When I was little I lived in socialist Poland, back then most of the shops looked like this:
The only thing you could basically buy all year was vinegar. For nearly everything else you had to use your ration stamps in addition to money, which allowed the state to regulate how much meat, milk, cigarettes, etc. every person got. Back then my father worked in the coal mine under ground so we had gotten some extra stamps for meat and dairy products.
As far as I remember most of the days we didn't eat meat but we also didn't call us vegetarians. On holidays or Sundays we often had Roulades or meat chop, on Saturdays often some kind of poultry. But Monday to Friday mostly no meat products.
After my family moved to Germany this changed dramatically. Suddenly meat was always available so we ate meat every day. And now when I'm on my own I see me eating meat with every meal of the day.
A week ago a good friend of mine asked a question which nobody has asked me before: "Why do you eat meat?". Honestly, I wasn't prepared for such a question, so I mumbled things about how great it tastes, that protein, cavemen, and stuff. All things which are just cheap excuses in my personal opinion.
During the last week I had some time to think about this question, which most Vegans/Vegetarians get all the time just in opposite. And the only valid reason I could think of was that I don't know how to do it differently.
Learning to cook vegan
The good thing, I can change the not knowing part, so I called another friend who I personally know is a great vegan cook, because I tasted a lot of the dishes she prepared. I told her that I want to learn how to cook vegan because I want to have the skills and knowledge so I will be able to choose from a wider alternative range of dishes.
The first, and in my opinion the most difficult, step was shopping. When I shop myself I mostly buy the same things as always because I know that I like the taste, etc. There are so many alternatives to meat but I never bothered to check them out, just out of habit. And honestly meat is really easy to prepare, just add salt and pepper to it, a bit of oil and fry it, done.
So we bought a lot of different spices good to have at home, especially I got the tip to use BBQ seasoning to spice things which are normally a bit blend. This way I'll hopefully will be able to transform beans, potatoes, parsnips, and so on.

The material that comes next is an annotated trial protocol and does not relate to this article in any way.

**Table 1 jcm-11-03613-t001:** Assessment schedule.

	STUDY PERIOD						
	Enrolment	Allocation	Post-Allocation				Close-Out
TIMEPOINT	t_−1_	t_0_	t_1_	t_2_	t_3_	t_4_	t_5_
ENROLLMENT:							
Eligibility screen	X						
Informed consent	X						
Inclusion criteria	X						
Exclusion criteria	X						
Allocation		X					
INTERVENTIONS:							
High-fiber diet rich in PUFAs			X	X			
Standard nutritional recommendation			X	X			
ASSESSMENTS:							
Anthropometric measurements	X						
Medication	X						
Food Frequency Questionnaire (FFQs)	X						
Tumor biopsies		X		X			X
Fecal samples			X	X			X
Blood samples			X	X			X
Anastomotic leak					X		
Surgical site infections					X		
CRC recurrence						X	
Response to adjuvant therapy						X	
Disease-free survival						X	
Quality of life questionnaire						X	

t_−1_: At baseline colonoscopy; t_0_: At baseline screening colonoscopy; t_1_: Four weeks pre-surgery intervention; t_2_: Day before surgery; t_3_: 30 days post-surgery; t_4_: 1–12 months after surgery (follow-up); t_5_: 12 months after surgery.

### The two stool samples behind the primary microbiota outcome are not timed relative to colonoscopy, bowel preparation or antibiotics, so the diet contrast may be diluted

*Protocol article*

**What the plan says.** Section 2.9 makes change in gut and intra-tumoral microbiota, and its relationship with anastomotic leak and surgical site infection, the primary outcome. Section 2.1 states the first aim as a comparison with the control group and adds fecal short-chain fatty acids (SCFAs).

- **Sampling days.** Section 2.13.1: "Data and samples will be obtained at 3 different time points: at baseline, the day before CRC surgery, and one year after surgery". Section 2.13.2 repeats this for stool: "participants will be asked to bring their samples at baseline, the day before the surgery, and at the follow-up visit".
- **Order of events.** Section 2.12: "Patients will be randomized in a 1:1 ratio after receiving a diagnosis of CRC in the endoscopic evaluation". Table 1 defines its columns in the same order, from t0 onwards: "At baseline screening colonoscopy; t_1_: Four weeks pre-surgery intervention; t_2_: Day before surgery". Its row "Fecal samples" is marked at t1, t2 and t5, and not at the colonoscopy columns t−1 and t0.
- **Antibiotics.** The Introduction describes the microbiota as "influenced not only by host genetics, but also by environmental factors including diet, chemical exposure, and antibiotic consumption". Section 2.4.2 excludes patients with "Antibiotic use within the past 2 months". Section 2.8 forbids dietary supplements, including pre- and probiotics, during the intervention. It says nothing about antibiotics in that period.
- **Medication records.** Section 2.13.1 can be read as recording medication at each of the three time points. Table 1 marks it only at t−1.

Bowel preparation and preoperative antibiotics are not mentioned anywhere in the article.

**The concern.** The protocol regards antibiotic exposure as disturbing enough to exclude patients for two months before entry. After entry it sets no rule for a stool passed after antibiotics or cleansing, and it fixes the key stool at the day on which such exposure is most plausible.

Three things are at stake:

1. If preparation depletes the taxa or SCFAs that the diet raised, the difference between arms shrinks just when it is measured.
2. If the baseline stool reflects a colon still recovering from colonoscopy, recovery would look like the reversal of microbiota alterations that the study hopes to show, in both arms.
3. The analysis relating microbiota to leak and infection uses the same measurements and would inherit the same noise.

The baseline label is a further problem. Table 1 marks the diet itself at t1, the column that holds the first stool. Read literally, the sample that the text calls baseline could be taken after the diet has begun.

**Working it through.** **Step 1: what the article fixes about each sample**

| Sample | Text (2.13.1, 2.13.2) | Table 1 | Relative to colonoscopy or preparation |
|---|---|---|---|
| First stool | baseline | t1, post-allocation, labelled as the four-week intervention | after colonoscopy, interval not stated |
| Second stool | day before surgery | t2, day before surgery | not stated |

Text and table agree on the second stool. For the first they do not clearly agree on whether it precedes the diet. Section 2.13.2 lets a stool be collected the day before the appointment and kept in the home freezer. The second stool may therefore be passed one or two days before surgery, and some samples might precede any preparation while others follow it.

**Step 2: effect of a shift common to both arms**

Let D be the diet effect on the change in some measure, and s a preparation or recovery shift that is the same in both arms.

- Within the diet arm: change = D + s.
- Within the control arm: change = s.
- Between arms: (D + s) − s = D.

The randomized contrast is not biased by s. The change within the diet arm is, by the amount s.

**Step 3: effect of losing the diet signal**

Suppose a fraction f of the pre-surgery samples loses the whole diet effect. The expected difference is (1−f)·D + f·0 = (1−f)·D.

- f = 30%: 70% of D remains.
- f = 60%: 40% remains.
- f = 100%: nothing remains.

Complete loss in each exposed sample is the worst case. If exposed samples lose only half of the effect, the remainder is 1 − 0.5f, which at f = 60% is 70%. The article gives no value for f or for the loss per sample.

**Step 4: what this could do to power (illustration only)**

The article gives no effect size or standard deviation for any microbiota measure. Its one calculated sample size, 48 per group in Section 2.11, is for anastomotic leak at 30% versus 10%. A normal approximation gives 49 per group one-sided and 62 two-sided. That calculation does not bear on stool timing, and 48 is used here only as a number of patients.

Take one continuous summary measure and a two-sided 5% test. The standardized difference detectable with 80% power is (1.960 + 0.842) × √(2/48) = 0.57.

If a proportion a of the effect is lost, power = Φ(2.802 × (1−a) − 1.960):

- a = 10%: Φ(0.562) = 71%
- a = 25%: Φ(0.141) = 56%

She also showed me some brands, which surprisingly make super tasty meat alternatives. I've never seen them in the shop, where I buy my food in every day, before. Like for example: Oumph!, Tzay and Hälsans Kök.
Those are all Swedish brands but I hope I can inspire you to look for different things next time you're buying food.
As I said, I think the shopping was the really difficult part of my journey. The cooking part was just fun, together with the children we cooked with the things she showed me a nice meal, here are some pictures:
It seems to me that if you have bought the alternatives it is just a matter of better seasoning and using those alternatives. The cooking part is just as if you would normally do it, but without the meat part.
During the week when I'm at work we more often than not go out for lunch. Normally I just automatically order something with meat without even thinking about it. This week I tried to make conscious decisions, but this automatism still is rooted really deeply in me, so I had to change my order some times because I forgot about my goal to eat less meat.
I still only ate fish on Wednesday because the restaurant only offered two dishes, one with pork and one with fish, nothing vegetarian. And one evening I got me some fried chicken because I really wanted to. I'm quite happy with this achievement to try to change my behaviour.
Btw. the friend with the right question also showed me the documentary Cowspiracy, and I understand that it has many weirdo conspiracy theory moments and exaggerates the numbers presented, it still is worth watching just as a starting point to get into this topic.
A couple of month ago I also watched an interesting TED talk called Why I'm a weekday vegetarian and I really like that guys approach.